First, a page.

On more than one occasion, I organized events for Dr. Long to give a lecture. This means I was also responsible for introducing him as the speaker of the hour. The last occasion I was privileged to present him to a listening audience, I introduced him as a national treasure, a living legend, and a wonder of the world! He was a national treasure because he volunteered for the United States Army Air Forces and fought from the air against supremacist Nazi aggression during World War II. He was a living legend who, after the war, with strength of character, determination of will, critical intellect, and a commitment to academic excellence, earned two academic degrees from the University of Chicago (UofC). In his own words, he “blundered into the University of Chicago in 1949.” With two years of study at a segregated junior college, he tested out of the UofC undergraduate curriculum and immediately entered the UofC Divinity School where he earned the BD ‘53 and PhD ‘62. Furthermore, it was at UofC Divinity School that he received his first faculty appointment and became one of the pillars in the construction of Religionswissenschaft (History of Religions). Finally, he was a wonder of the world because at 91 years of age, he was still a productive, publishing scholar, evidenced by his last publication, Ellipsis . . . The Collected Writings of Charles H. Long. Even at the moment when his eyes closed for the last time, Dr. Long had lectures scheduled at the age of 93! He was a Genius, Treasure, Legend, and Wonder of the World whose full story cannot be told by a single voice.

Dr. Long engaged his career as a scholar in a similar fashion to the way he engaged the enemy during World War II. He was tenacious and fearless! He entered the academy during a time when there were only a handful of African Americans engaging in religious studies. As a historian of religions, he never ceased from having an aerial view of interpretation and attack. With a passion for intellectual rigor and a desire for collegial exchange, he lived for spaces where he could push thought beyond the encampments that inhibit free thinking and limit conversations as determined by a restrictive gaze of white normativity. He desired critical and precise dialogues that explored issues of deep existential meaning and phenomenological significance from a variety of fields and disciplinary approaches.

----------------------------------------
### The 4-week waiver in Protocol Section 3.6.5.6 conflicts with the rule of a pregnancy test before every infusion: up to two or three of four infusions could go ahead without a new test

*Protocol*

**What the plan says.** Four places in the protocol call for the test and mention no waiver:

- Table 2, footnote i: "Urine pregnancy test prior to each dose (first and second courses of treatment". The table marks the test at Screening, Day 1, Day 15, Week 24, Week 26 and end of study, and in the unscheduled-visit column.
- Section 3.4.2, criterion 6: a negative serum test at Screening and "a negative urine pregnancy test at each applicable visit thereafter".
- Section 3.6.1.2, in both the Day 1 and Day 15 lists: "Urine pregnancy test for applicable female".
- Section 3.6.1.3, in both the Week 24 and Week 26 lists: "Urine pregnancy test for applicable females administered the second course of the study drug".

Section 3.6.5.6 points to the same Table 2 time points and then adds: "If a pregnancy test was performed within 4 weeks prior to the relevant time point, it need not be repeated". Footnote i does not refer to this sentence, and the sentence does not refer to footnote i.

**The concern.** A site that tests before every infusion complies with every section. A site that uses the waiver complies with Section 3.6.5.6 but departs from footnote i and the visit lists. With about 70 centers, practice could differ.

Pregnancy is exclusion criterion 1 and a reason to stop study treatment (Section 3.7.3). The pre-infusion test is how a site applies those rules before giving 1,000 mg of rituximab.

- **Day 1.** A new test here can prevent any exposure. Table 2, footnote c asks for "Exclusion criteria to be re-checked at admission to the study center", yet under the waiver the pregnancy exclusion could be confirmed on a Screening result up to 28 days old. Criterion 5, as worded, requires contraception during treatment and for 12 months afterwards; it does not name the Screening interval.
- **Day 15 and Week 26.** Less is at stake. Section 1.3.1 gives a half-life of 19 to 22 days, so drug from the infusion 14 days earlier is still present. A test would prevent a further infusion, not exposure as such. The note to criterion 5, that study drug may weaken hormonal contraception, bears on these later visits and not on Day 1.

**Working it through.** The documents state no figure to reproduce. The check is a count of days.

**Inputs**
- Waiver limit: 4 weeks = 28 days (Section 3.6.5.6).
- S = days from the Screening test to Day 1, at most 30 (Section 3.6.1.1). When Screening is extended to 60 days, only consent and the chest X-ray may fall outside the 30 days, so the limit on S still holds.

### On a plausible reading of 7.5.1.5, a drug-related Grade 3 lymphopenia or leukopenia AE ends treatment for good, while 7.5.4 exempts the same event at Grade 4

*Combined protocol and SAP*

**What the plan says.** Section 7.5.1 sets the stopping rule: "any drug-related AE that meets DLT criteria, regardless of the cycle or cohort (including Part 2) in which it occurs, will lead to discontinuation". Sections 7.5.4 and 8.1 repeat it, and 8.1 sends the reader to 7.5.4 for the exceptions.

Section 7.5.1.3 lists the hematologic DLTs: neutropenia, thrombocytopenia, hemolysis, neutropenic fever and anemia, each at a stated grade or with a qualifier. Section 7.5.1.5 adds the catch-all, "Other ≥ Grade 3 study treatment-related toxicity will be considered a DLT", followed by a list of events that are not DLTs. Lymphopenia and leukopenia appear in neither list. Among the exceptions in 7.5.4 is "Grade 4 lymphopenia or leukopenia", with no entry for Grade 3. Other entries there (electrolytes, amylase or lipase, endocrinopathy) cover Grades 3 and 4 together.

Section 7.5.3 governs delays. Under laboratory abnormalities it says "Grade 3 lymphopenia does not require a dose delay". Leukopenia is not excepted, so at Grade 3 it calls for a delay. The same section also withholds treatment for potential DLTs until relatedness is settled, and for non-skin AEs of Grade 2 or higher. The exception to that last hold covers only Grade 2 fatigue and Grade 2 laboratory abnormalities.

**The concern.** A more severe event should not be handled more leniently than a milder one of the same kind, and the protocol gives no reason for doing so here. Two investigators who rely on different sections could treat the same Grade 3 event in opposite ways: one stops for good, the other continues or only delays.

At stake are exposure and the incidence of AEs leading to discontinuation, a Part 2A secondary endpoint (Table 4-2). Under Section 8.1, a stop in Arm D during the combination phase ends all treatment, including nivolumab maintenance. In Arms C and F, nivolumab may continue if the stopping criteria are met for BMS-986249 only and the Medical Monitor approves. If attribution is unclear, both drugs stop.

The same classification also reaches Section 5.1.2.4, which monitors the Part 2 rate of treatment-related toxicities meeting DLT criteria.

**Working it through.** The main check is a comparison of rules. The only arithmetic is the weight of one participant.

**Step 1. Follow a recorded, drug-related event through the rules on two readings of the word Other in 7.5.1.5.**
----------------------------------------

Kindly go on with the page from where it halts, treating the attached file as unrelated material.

When I assign my students to read Significations, I tell them I am introducing them to Dr. Long’s thoughts. I never say I am teaching the mind of Dr. Long. Given this posture, it was not unusual for me to call him on the telephone both before and after a class conversation on his writings to ask for clarifications on his thoughts in order to more accurately communicate his ideas. He was a true genius and the consummate Teacher. In fact, Dr. Davíd Carrasco always addressed him as “Teacher.” It was my privilege to sit with him for hours on end and to learn from his insights.

During his 90th year of life and what was supposed to be Dr. Long’s last AAR, Dr. Jacob Olupona had stoles embroidered with “Charles Long at 90. Teacher-Mentor-Friend” that a number of us wore during that meeting. As it turned out, his last annual AAR meeting was San Diego at age 93. On February 12, 2020, having received notification of his passing, I wore my stole through my workday at Chicago Theological Seminary in honor of his life and our relationship. This gave me the opportunity to describe his legacy to others the entire day.

In his final days of life, I was able to express my gratitude to him at his hospice bedside. He never liked the idea of people identifying themselves as Longian. He preferred to say that he taught people how to ask the right questions. I assured him that his time with me was not wasted. I will deeply miss our conversations and what seemed to be his ever evolving intellect.